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The Future of JDM: Eco-Tuning? - Editorialisms

Peter Tarach
Mar 25, 2010

This year's Tokyo Auto Salon was smaller and slimmer than years past, but just like the SEMA show, it's fair to expect that shows will shrink in this slow economy. What wasn't expected was that the dominant theme for the TAS show was eco-tuning.

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Instead of crazy 1,000hp Supras and Skylines or drift S-chassis crowding the prominent JDM booths, the Toyota Prius and Honda Insight seemed to line the entire showroom floor. Mugen, Tom's, Yokohama, BBS, Toyo, Tommy Kaira and Power Enterprise were just a few of the companies that had modified hybrids on display. Even J's Racing, which has always focused on track-oriented products for Hondas, had a modified Insight in its booth! Is this a sign of the apocalypse?

I hardly think so. The push toward eco-tuning seems to be dictated by the tuners and not the consumers because, frankly, I have yet to see one photo of a modified hybrid stateside or in Japan. No one is buying a hybrid to modify it, but the Japanese tuners think that with the increased sales of these vehicles in Japan, a market will emerge-especially if they back it at such an early stage.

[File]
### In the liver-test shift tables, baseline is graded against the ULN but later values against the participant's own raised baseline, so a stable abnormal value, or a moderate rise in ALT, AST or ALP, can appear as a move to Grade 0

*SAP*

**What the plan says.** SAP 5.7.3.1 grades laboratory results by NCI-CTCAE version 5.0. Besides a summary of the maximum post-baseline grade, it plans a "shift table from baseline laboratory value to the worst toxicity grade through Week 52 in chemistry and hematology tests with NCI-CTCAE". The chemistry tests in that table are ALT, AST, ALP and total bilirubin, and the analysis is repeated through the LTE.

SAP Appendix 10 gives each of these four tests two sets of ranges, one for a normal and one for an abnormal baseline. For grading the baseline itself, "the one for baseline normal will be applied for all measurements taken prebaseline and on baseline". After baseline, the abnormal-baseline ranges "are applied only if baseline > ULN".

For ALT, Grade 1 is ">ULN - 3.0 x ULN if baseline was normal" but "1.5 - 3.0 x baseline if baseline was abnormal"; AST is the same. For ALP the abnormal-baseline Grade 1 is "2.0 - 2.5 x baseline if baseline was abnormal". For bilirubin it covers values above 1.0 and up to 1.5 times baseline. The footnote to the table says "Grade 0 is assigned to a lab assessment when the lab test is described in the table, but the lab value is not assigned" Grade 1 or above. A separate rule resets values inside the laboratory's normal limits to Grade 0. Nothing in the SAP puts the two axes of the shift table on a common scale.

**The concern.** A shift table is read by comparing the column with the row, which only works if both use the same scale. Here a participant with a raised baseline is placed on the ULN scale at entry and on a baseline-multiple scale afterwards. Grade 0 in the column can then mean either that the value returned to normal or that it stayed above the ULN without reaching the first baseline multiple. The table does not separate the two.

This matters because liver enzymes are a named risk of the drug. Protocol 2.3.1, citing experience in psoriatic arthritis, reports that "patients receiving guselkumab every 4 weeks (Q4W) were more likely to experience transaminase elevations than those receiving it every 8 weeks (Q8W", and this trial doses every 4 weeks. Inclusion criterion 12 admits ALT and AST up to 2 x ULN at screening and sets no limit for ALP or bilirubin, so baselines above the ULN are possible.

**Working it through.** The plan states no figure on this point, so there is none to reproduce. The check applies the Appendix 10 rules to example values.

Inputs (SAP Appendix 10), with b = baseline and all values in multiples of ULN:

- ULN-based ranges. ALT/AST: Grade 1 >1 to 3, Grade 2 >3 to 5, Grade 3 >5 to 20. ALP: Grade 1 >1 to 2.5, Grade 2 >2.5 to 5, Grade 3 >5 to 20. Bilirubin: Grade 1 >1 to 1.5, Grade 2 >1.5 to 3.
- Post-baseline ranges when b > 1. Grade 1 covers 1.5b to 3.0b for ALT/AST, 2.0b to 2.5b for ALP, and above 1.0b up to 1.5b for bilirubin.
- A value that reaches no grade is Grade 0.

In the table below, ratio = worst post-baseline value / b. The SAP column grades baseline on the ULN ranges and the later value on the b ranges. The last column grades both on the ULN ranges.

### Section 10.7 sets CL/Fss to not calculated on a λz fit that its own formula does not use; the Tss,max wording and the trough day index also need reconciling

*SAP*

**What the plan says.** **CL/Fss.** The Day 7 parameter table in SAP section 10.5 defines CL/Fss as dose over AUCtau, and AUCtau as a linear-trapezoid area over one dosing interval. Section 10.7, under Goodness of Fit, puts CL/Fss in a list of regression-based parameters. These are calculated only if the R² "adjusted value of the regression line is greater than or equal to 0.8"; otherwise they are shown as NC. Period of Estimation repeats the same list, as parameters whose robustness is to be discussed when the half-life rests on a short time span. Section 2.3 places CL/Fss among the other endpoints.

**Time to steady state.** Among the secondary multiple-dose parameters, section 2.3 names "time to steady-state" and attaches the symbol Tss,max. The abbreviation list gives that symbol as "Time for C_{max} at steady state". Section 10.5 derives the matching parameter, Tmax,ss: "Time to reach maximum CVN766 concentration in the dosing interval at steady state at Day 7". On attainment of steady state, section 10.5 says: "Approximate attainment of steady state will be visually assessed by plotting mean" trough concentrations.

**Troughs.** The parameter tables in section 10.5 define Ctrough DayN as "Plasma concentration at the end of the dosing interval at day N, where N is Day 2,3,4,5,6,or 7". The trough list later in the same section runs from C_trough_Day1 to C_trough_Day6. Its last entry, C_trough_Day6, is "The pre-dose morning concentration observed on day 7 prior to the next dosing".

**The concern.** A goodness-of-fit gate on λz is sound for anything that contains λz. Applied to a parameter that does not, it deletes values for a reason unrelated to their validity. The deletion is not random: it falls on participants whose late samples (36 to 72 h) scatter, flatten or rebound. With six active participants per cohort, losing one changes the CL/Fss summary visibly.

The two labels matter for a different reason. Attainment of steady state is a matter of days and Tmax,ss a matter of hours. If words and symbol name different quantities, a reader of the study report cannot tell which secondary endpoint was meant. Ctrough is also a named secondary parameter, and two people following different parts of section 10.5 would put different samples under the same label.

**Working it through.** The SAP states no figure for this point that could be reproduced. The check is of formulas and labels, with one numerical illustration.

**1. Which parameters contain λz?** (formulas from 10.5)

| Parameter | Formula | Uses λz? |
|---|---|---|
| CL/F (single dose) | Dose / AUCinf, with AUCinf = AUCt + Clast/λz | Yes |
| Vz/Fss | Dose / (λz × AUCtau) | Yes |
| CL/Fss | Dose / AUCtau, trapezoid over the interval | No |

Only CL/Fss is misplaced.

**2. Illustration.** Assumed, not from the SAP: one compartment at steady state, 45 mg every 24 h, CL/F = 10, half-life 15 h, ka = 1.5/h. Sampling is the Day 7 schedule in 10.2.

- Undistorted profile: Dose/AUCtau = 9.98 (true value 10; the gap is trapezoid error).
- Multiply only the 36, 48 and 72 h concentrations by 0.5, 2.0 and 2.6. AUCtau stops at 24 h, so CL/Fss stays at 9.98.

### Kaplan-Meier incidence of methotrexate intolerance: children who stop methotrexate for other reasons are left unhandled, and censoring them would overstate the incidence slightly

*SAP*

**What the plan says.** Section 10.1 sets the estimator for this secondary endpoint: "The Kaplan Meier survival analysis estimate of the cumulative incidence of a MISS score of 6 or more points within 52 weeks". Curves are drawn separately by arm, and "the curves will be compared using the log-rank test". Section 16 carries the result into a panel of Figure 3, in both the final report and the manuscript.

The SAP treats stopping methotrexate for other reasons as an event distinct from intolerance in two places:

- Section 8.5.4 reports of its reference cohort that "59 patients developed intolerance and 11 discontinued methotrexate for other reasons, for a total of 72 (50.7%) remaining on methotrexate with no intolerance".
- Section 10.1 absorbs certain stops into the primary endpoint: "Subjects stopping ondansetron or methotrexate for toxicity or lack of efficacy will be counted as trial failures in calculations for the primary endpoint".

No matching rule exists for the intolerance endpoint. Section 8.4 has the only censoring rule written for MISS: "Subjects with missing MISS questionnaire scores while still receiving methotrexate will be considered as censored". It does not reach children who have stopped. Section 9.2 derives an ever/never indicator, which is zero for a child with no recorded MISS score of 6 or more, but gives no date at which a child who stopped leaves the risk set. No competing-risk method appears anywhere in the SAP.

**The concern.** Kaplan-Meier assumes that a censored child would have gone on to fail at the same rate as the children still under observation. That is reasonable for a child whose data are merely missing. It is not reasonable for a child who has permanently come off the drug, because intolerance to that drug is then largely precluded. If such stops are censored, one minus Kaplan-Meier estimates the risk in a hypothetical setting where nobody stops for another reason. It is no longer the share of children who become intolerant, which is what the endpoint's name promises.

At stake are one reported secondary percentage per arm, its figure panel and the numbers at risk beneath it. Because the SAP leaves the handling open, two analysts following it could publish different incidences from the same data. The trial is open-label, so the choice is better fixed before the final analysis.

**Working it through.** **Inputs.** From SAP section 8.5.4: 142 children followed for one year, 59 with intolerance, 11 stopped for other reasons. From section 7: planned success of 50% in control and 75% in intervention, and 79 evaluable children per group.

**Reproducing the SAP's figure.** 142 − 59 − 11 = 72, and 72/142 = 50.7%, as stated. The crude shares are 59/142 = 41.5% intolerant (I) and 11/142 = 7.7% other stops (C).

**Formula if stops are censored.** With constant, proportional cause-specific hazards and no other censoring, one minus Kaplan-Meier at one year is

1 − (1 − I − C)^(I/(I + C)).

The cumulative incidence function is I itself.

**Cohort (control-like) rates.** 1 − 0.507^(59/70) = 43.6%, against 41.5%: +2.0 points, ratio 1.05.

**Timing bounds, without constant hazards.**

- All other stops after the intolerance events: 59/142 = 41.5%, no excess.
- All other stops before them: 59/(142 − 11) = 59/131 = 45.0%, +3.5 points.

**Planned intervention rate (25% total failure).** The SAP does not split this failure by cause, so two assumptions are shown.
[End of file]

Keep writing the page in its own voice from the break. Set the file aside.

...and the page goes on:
Whether that strategy works out or not remains to be seen, but I can't see much light at the end of the tunnel. From a general standpoint, how many people who buy a Honda Insight are thinking about modifying it? Even then, the small percentage who do will probably throw some wheels and a bodykit on it. There will be an even smaller crowd that will want to increase performance by adding Power Enterprise's new forced induction system. It just doesn't seem like a viable business decision.

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Part of me thinks that a lot of JDM companies are jumping on the bandwagon to ensure that they don't tarnish their imagine. It's already looked down upon to own a modified "heavy polluting" car in Japan, and there's a very large push toward being eco-friendly (even more so than over here)-the end result is this year's TAS filled with modified eco-cars.

Sadly, that means less time and development will be spent on true enthusiast platforms like the new 370Z. But maybe I'm wrong, and while the TAS looks to be going green, behind the scenes tuners are still working feverishly at producing parts for high-performance vehicles.

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The bright side to all of this is that while we used to rely very heavily on the JDM market to support our scene, it's time to back our very own USDM companies to produce the products and services that we need to forge ahead.

By Peter Tarach
352 Articles

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